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A tavern inside a grocery store is giving Utah liquor control commissioners a little heartburn

A tavern inside a grocery store is giving Utah liquor control commissioners a little heartburn
Posted at 12:33 PM, Sep 24, 2019
and last updated 2019-09-24 14:33:47-04

SALT LAKE CITY — Smith’s Food & Drug is asking Utah’s alcohol control commission to allow it to build a beer tavern inside the Park City store.

But the idea of a tavern — next to a Starbucks — made some Department of Alcoholic Beverage Control commissioners nervous.

“This is kind of new and different for Utah,” a DABC staffer told the commission at its monthly meeting on Tuesday.

A representative for Smith’s told the DABC commission the concept has been tried in Los Alamos, NM, and Las Vegas, Nev., with some success.

“This is something with the Park City market that we felt would be well suited to our customers in that market,” Steve Sorensen, the vice-president of corporate development for Smith’s Food & Drug, told the commission.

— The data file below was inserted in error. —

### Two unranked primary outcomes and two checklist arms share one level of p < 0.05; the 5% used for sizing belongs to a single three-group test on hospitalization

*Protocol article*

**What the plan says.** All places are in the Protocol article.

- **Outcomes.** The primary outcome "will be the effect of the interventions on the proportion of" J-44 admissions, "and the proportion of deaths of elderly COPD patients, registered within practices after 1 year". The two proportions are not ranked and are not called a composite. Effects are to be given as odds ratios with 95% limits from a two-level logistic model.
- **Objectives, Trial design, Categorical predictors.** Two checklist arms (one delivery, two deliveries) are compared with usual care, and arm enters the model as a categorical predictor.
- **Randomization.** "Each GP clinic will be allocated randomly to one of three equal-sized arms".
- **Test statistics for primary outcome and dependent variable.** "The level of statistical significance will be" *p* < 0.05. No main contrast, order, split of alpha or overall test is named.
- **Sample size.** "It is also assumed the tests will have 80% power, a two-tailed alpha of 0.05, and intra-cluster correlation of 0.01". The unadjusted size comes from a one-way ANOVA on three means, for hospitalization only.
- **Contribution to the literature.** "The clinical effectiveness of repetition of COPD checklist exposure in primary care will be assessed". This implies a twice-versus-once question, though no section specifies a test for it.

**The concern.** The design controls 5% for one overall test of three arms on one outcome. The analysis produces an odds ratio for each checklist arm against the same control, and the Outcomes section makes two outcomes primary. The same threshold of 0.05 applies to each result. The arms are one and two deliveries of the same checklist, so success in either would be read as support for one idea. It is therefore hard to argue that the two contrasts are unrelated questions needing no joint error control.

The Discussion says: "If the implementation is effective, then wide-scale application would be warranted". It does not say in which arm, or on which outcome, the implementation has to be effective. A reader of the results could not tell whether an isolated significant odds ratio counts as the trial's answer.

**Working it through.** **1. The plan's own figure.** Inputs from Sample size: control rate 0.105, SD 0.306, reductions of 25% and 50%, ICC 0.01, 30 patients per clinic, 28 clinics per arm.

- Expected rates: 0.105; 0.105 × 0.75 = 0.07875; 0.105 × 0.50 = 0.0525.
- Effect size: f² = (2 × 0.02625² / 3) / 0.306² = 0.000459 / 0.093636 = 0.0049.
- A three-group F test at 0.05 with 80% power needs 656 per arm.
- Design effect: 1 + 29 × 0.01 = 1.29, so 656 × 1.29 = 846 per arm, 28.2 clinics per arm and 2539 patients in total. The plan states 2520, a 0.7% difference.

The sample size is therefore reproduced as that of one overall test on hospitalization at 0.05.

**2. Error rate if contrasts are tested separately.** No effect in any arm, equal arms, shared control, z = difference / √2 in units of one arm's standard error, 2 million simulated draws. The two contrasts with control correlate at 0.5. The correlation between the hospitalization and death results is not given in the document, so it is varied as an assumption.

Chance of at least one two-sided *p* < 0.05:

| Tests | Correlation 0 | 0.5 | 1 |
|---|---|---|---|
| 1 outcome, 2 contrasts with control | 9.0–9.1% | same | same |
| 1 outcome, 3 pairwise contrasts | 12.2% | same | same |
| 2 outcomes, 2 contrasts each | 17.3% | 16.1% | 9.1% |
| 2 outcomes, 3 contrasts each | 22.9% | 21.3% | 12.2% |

Tourists would enjoy Utah craft beers on tap. The proposed tavern would have a 48-inch wall around it to try to keep minors out. It would have 16 taps and fill growlers.

The store promised to monitor customers to ensure they did not bring outside beer into the tavern area. The Park City store would have more of a barrier than the taverns in other states to comply with Utah liquor laws. It also could not be open 24 hours a day, unlike the rest of the grocery store.

The DABC said there are concerns about the idea of growlers and where they can be taken in a grocery store.

Commissioner Thomas Jacobson, who lives in Park City and shops in the store, said he was concerned about the tavern being next to a Starbucks, where children buy hot chocolate.

“If you look at your plan and you look at how Starbucks operates, especially as people mill around in the wintertime, it’s obviously one of your top producers in the wintertime, people are going to be up against this pony wall,” he said. “A lot of them will be kids.”

The DABC commission agreed to delay a vote to give Smith’s Food & Drug time to work with the agency to find some resolution to any potential problem.